Testing 1, 2, 3…

Hello Again!

You have probably forgotten me by now. I have been off learning new tech skills in Austin, then on Spring Break in Tennessee, then out, unexpectedly, on bereavement leave in Louisiana. Needless to say, I am exhausted. I am slowly dragging my feet back to reality and back to work. I know there are many of you who are in my shoes right now: worn out.

BUT! There is good news because it is STAAR testing week. I know what you are thinking: STAAR testing week is NOT good news. Well, I am here to tell you that it is! Use this week to recoup. There is nothing more you can do now. The test is here. So, take time this week to be filled again. What I am offering is something called a Professional Learning Network or PLN. That sounds super fancy for what it actually is: connections to people who inspire you or educate you. A PLN can be simply reading my blog when I send things out, or it could be live Twitter convos using 140 characters or less with integrated hashtags.

So, today I want to recommend one of my people I use for my PLN: Jennifer Gonzalez. She writes a regular blog which provides support, ideas, new tech, and awareness to what is happening in education today. Today’s post is about dealing with slow working students in the classroom. She has gathered resources and strategies to share with us, and now I am sharing with you. Feel free to browse her blog for other interesting topics as well as check out her book: Hacking Education: 10 Quick Fixes for Every School.

Think about what she offers then add your own thoughts below if you’d like to contribute. See you all soon!

A Few Strategies to Help Slow-Working Students

 

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What’s the big deal about technology?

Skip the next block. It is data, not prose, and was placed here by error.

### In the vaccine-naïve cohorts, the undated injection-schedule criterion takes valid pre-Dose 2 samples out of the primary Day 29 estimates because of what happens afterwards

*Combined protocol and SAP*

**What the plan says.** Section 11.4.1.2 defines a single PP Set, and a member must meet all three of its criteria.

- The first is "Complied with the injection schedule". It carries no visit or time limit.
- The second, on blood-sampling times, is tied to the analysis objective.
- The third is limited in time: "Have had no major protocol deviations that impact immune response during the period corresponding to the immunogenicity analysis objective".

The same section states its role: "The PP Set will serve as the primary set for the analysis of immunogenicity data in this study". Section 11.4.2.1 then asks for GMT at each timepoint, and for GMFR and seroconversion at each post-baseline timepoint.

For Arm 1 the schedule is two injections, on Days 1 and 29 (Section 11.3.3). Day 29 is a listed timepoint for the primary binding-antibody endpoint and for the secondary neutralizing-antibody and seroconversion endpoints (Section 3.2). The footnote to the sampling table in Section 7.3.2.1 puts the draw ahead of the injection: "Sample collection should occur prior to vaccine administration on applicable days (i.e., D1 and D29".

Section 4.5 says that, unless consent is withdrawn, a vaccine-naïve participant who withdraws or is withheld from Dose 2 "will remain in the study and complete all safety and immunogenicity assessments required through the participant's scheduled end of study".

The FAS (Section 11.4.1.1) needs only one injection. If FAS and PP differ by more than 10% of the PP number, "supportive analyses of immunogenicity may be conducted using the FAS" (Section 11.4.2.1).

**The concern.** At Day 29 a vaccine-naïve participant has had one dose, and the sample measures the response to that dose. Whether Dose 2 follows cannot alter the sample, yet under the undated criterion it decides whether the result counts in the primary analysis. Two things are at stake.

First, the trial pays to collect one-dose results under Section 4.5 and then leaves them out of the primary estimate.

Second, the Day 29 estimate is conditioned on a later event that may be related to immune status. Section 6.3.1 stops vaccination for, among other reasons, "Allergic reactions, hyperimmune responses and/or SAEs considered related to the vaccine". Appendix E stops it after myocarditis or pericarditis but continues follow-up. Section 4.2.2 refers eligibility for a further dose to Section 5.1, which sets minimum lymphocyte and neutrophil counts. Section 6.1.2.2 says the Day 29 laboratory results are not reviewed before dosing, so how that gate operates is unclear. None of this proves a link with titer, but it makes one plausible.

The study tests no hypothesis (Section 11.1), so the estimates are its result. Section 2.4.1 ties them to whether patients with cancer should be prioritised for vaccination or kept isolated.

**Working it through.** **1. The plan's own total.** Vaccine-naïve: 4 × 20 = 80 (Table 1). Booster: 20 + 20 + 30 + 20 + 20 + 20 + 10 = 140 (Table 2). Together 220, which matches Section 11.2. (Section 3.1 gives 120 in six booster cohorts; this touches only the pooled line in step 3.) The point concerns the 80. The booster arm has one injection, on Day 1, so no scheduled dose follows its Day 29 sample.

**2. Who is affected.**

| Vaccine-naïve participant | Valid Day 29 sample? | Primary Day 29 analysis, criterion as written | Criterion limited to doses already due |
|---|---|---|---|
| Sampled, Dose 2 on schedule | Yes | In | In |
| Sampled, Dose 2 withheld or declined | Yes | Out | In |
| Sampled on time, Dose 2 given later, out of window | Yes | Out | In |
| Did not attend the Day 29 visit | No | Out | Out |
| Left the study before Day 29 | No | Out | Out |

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I am out of town this week. My bosses graciously approved my attendance to the SXSWedu conference in Austin. I am surrounded by gurus. Everyone is good (or great) at some skill, aspect, or theory on the state of education and the imperative role of technology to become the transformative source that it has been in so many other areas of society. And, while I am techy, I still turn everything off on a regular basis. I also ask the question, what’s the big deal anyway?

I think about Facebook, and remember that honestly, sometimes Facebook ruins my day. On those days, I hide my account then I delete the app and log out of my computer’s bookmarked page. For days on end, and sometimes only minutes, I power off my phone. I find myself rolling my eyes about my robotic, compulsive check for new texts, so I force a disconnect. Technology annoys  me. Mostly, it annoys me because of who I have become: someone dependent on technology. I often find myself questioning why I need any of it at all. Don’t get me wrong, I love my computer. I did painstaking research on the kind of memory and graphics card I wanted to run the video games I play. But, when it comes down to it, it’s just for fun. It is a toy. I don’t need toys, I only want them. And what’s more, I don’t want to be dependent on them.

This brings me full circle back to the question, what’s the big deal anyway? Can technology really be something substantial in the classroom, something worth using, or is it just another toy for centers? Is it just a way for teachers to disconnect from the students after a long week of testing? And while I have a love-annoyed relationship with my tech, I still come to the same conclusion, it can be a an effect tool to promote real learning but there are conditions.

The conditions truly depend on you, the teacher. If you drop a tool in their lap without considering, planning, and creating an effective use of the tool, we both know it’s useless and just burns time. If we show a student how to do something using technology but never ask them to explore and create with it, then what’s the point? Sure, your admin will love to see students working on the device that they paid for, but we all know what it looks like on the outside doesn’t always reflect what’s on the inside.

So what should we do? Pick one tool. Learn it. Then plan to use it. Once you have integrated it, expand with it. Google search what others out there are doing with it. Go to the teacher’s lounge and talk about it. See what your coworkers think even if they aren’t using the tool yet. The best ideas come from collaborating WITH people, not from creating a safe bubble in your room where you are the center of knowledge, where you are the end- all-be-all of your curriculum. There is a world wide web with ingenious tools waiting for you to be a guide for your students. Teaching students to be dependent on technology  is in all reality teaching them to be dependent on themselves to find answers, to find others, and in the end, to find themselves.